Algebraic geometry combines the algebraic with the geometric for the
benefit of both. Thus the recent proof of "Fermat's Last Theorem" --
ostensibly a statement in number theory -- was proved with geometric
tools. Conversely, the geometry of sets defined by equations is
studied using quite sophisticated algebraic machinery. This is an
enticing area but the important topics are quite deep. This area
includes elliptic curves.
See e.g. Dieudonné, Jean: "The historical development of algebraic geometry",
Amer. Math. Monthly 79 (1972), 827--866. (MR46#7232) or his more complete
"History of algebraic geometry. An outline of the history and development of
Wadsworth Mathematics Series. Wadsworth International Group, Belmont, Calif.,
1985. 186 pp. ISBN: 0-534-03723-2 (MR86h:01004)
- geometry (in particular for conics and curves),
- algebra (since algebraic geometry is commutative ring theory...)
- number theory (especially for Diophantine analysis).
- 14A: Foundations
- 14B: Local theory, see also 32SXX
- 14C: Cycles and subschemes
- 14D: Families, fibrations
- 14E: Birational geometry [Mappings and correspondences]
- 14F: (Co)homology theory, see also 13DXX
- 14G: Arithmetic problems. Diophantine geometry, see also 11DXX, 11GXX
- 14H: Curves
- 14J: Surfaces and higher-dimensional varieties. For analytic theory, see 32JXX
- 14K: Abelian varieties and schemes
- 14L: Algebraic groups [Group schemes]. For linear algebraic groups, see 20GXX. For Lie algebras, See 17B45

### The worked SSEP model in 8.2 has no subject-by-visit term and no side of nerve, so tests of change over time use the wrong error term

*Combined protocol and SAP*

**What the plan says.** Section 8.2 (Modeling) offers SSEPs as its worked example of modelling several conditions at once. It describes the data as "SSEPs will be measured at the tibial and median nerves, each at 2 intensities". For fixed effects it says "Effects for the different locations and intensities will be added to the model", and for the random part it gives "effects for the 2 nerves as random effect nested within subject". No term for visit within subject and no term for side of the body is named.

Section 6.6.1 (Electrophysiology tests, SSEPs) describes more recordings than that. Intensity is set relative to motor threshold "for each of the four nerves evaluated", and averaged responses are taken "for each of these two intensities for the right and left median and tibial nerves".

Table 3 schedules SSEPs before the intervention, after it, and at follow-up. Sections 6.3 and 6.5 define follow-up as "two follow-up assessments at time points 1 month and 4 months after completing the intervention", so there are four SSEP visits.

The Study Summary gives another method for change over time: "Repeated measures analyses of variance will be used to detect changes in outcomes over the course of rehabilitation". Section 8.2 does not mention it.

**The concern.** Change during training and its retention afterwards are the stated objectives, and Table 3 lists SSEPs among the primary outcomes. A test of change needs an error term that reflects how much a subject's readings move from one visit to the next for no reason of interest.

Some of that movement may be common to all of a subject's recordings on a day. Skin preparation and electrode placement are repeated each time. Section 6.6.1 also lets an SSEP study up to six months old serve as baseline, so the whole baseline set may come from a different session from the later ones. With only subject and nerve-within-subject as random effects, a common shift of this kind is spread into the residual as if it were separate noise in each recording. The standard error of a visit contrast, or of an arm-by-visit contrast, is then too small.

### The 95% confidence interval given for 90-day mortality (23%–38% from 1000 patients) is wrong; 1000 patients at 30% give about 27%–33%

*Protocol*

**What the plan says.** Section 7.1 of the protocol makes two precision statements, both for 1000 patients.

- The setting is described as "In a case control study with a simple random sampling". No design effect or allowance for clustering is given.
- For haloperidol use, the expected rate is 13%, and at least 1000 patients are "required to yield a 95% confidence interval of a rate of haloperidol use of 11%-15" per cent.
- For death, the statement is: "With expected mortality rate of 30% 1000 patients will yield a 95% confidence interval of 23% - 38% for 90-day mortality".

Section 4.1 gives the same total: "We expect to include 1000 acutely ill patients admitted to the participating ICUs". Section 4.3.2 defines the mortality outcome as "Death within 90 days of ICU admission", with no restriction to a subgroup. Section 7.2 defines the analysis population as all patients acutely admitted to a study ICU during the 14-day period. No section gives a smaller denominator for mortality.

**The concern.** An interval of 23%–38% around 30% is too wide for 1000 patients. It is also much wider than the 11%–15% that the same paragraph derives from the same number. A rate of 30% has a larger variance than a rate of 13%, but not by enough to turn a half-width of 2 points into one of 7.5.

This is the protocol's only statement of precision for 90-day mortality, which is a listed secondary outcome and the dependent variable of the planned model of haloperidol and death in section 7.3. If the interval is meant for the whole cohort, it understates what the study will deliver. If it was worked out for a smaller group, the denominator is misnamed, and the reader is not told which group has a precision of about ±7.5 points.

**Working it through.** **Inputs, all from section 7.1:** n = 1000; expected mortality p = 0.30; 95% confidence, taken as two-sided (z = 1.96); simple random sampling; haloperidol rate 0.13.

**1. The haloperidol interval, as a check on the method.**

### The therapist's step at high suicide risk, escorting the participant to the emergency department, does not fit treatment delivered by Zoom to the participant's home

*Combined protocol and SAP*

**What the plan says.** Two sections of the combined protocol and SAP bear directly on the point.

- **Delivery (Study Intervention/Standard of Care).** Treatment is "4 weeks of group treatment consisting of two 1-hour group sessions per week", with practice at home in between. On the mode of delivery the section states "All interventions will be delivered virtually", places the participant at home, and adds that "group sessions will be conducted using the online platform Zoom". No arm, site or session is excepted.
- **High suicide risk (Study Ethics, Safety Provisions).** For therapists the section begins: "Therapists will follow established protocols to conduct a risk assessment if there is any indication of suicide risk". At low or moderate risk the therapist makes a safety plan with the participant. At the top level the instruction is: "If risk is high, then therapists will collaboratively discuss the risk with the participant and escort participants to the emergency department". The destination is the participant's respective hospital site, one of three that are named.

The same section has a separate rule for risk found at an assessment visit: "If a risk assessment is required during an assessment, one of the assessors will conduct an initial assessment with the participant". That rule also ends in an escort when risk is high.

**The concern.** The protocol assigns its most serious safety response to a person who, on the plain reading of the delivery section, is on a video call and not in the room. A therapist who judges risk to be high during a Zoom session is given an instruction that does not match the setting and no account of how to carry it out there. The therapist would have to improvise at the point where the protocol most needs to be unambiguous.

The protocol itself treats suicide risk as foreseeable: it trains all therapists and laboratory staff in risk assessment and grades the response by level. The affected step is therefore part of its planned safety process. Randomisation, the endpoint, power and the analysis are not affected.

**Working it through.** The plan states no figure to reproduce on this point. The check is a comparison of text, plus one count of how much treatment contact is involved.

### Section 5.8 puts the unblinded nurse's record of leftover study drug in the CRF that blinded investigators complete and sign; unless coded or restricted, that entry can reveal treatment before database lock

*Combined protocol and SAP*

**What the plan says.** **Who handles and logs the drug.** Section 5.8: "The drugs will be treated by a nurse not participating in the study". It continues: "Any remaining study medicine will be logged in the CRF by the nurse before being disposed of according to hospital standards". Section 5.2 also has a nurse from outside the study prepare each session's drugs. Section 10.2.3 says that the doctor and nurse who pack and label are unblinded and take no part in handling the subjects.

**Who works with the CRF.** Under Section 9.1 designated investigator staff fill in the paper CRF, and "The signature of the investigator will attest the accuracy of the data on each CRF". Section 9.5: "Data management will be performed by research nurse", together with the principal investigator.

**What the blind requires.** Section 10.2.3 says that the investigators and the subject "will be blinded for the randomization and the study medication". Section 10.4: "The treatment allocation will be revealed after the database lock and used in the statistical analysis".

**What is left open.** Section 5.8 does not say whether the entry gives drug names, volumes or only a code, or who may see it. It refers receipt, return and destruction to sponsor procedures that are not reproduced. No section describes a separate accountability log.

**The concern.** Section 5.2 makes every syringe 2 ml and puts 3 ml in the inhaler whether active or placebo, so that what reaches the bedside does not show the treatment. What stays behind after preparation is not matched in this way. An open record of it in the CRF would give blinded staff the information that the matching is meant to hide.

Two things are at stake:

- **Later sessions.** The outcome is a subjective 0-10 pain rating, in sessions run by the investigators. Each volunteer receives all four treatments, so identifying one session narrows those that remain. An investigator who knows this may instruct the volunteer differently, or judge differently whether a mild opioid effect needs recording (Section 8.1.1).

- 14M: Special varieties
- 14N: Projective and enumerative geometry [Classical methods and problems]. See also 51: Geometry.
- 14P: Real algebraic and real analytic geometry
- 14Q: Computational aspects in algebraic geometry, see also 12-04, 68Q40
- 14R: Affine geometry [new in 2000]
Browse all (old) classifications for this area at the AMS.
Textbooks: Hartshorn; ...
For a more elementary introduction see Reid, Miles: "Undergraduate
algebraic geometry", London Mathematical Society Student Texts, 12.
Cambridge University Press, Cambridge-New York, 1988. 129 pp. ISBN
0-521-35559-1; 0-521-35662-8 MR90a:14001
Some survey articles:
Reid, Miles: "Young person's guide to canonical singularities",
Algebraic geometry, Bowdoin, 1985 (Brunswick, Maine, 1985), 345--414;
Proc. Sympos. Pure Math., 46, Part 1;
Amer. Math. Soc., Providence, RI, 1987. MR89b:14016
"À quoi servent les motifs?" (French; "What is the use of motives?")
Motives (Seattle, WA, 1991), 143--161;
Proc. Sympos. Pure Math., 55, Part 1;
Amer. Math. Soc., Providence, RI, 1994. MR95c:14013
Procesi, Claudio. "A primer of invariant theory", Brandeis Lecture Notes, 1.
Brandeis University, Waltham, Mass., 1982. 218 pp. MR86d:14045
- Notice of software for computing zeta
functions of (projective) curves.
- A Maple package that computes intersection numbers on algebraic varieties, etc.
Package: Singular is a computer algebra system for singularity theory
and algebraic geometry developed by G.-M. Greuel, G. Pfister,
H. Schönemann, and others, at the Department of Mathematics of the
University of Kaiserslautern. Singular can compute with ideals and
modules generated by polynomials or polynomial vectors over polynomial
or power series rings or, more generally, over the localization of a
polynomial ring with respect to any ordering on the set of monomials
which is compatible with the semigroup structure. Singular is
available via anonymous ftp. Precompiled versions of Singular are
available for Sun Sparc 2(SunOS 4.1), Sun Sparc 10 (SunOS 5.3),
HP9000/300, HP9000/700, Linux, Silicon Graphics, IBM RS/6000, Next
(m68k based), MSDOS, and Macintosh.
Note that many computations in algebraic geometry are really
computations in polynomials rings, hence
computational commutative algebra applies.
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Last modified 1999/05/12 by Dave Rusin. Mail: email@example.com